Singapore’s recent acquisition of submarines with air-independent propulsion (AIP) is being matched by similar purchases by other regional navies. While AIP-equipped submarines do not necessary upset regional military balances, they are part of a larger trend in regional naval expansion which could have far-reaching repercussions.
RECENT ARTICLES about the Republic of Singapore Navy’s (RSN) acquisition of two used but refurbished Archer-class submarines from Sweden were not particularly newsworthy – the well- publicised purchase had been consummated four years ago. There was however one noteworthy admission by the RSN that was nearly buried in the news: these submarines have been outfitted with special engines for air-independent propulsion (AIP).
What is particularly astonishing about this disclosure is that these submarines were not originally outfitted with AIP; the RSN did not simply acquire this capability by happenstance of purchase. Obviously, the Singaporean Navy paid the Swedish submarine builder Kockums to do a retrofit, which involves literally cutting the hull in half and inserting an “AIP plug” – no small feat. In other words, this was a conscious effort by the RSN to get the most advanced conventional submarine they could.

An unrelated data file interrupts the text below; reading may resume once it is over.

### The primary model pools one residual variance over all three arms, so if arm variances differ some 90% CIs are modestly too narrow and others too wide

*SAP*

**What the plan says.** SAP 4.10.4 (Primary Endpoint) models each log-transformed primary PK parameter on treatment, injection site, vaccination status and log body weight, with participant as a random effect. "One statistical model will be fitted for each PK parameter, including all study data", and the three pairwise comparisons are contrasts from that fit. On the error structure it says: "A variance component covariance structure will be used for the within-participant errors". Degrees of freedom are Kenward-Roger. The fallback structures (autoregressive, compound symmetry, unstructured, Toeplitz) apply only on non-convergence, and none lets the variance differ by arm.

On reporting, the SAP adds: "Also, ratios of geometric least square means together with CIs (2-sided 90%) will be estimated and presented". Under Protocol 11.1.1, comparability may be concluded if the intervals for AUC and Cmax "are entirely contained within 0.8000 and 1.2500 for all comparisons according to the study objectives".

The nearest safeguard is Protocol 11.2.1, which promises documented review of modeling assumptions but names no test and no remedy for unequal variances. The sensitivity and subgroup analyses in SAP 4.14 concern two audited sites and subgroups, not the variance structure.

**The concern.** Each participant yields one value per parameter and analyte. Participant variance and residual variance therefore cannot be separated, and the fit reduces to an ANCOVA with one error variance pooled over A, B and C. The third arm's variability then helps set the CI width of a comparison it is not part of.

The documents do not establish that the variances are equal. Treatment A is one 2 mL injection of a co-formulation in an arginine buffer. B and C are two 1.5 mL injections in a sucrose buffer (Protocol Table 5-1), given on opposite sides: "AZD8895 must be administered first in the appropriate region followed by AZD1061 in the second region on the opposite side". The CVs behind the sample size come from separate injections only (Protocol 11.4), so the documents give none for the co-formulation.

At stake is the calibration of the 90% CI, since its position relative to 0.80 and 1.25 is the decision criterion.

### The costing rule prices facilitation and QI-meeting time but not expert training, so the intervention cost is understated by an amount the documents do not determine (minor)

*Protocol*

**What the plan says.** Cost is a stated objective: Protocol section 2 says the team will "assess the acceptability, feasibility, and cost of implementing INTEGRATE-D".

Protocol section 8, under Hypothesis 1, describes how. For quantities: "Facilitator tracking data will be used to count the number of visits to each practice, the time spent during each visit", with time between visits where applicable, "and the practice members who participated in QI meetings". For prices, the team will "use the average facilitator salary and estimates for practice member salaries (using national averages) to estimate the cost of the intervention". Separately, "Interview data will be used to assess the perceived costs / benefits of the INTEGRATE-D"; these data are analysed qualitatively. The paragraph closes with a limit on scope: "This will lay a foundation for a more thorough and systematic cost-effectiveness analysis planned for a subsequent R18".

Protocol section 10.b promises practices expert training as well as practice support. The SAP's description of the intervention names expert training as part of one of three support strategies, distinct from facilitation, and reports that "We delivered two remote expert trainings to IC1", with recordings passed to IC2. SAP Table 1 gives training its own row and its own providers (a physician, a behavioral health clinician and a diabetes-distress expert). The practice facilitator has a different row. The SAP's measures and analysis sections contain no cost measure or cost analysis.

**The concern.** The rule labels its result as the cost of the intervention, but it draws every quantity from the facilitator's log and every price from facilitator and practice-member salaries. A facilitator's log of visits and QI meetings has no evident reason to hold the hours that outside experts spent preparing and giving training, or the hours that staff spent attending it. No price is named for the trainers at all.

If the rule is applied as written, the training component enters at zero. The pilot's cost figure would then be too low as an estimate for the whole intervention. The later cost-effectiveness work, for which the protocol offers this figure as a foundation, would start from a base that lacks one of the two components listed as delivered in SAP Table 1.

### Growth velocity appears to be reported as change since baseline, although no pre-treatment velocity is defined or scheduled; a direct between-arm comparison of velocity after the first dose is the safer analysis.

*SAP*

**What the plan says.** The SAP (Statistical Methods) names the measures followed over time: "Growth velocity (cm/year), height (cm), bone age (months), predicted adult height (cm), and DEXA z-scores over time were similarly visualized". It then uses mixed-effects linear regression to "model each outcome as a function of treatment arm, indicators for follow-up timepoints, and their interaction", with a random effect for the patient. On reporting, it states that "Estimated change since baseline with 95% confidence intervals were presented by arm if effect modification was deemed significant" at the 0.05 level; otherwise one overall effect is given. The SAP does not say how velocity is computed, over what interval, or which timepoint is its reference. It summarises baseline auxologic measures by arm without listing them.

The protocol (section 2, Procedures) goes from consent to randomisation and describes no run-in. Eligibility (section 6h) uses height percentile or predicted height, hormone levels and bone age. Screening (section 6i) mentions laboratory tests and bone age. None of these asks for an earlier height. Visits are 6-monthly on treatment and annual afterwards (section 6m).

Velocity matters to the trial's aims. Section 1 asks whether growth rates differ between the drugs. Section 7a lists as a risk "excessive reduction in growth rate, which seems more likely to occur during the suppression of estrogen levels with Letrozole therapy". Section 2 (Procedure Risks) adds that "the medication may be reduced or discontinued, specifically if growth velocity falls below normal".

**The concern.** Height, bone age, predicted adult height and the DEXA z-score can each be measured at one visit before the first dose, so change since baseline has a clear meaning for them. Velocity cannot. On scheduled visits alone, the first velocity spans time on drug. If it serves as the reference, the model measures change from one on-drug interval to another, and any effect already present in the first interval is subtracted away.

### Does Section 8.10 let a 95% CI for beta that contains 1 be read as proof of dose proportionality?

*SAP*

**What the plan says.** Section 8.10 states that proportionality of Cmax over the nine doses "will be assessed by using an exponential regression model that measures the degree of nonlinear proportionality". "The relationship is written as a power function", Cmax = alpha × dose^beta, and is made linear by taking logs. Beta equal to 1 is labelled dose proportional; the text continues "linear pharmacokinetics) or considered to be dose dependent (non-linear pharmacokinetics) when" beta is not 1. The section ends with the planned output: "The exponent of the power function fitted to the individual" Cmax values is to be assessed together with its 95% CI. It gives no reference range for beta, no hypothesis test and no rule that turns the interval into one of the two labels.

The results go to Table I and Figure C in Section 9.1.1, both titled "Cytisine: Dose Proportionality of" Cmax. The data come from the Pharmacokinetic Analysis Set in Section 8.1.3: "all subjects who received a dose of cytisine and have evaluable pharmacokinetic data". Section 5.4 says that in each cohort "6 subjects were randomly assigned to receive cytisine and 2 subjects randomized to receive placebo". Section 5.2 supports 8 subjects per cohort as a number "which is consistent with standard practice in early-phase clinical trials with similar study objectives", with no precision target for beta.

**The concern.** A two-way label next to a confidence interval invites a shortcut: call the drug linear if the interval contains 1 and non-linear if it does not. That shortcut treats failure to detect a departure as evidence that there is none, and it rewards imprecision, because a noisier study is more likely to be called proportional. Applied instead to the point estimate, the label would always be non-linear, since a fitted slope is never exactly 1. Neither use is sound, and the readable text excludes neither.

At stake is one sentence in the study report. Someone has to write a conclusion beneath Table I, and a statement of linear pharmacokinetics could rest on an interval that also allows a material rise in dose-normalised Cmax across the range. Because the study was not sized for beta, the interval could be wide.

Singapore, therefore, has become the first country in the southern Asia-Pacific to acquire AIP- equipped submarines. It will by no means, however, be the last, and the coming “mini-proliferation” in AIP submarines could significantly impact the way subs are employed in the region.
What is AIP?
Air-independent propulsion is a means of powering conventional diesel-electric submarines without using their batteries or having to surface to recharge. This permits the sub to remain submerged for much longer periods of time, two to three weeks, as opposed to just a few days on battery power. There are basically three kinds of AIP:
• The Stirling engine: This is the type of propulsion used by the new Archer-class submarine. Developed by the Swedes (who have installed it in three of their own subs), the Stirling design actually dates back to the 19th Century, and is a closed-cycle engine (meaning no exhaust) based on heat exchange. It is quiet and highly efficient.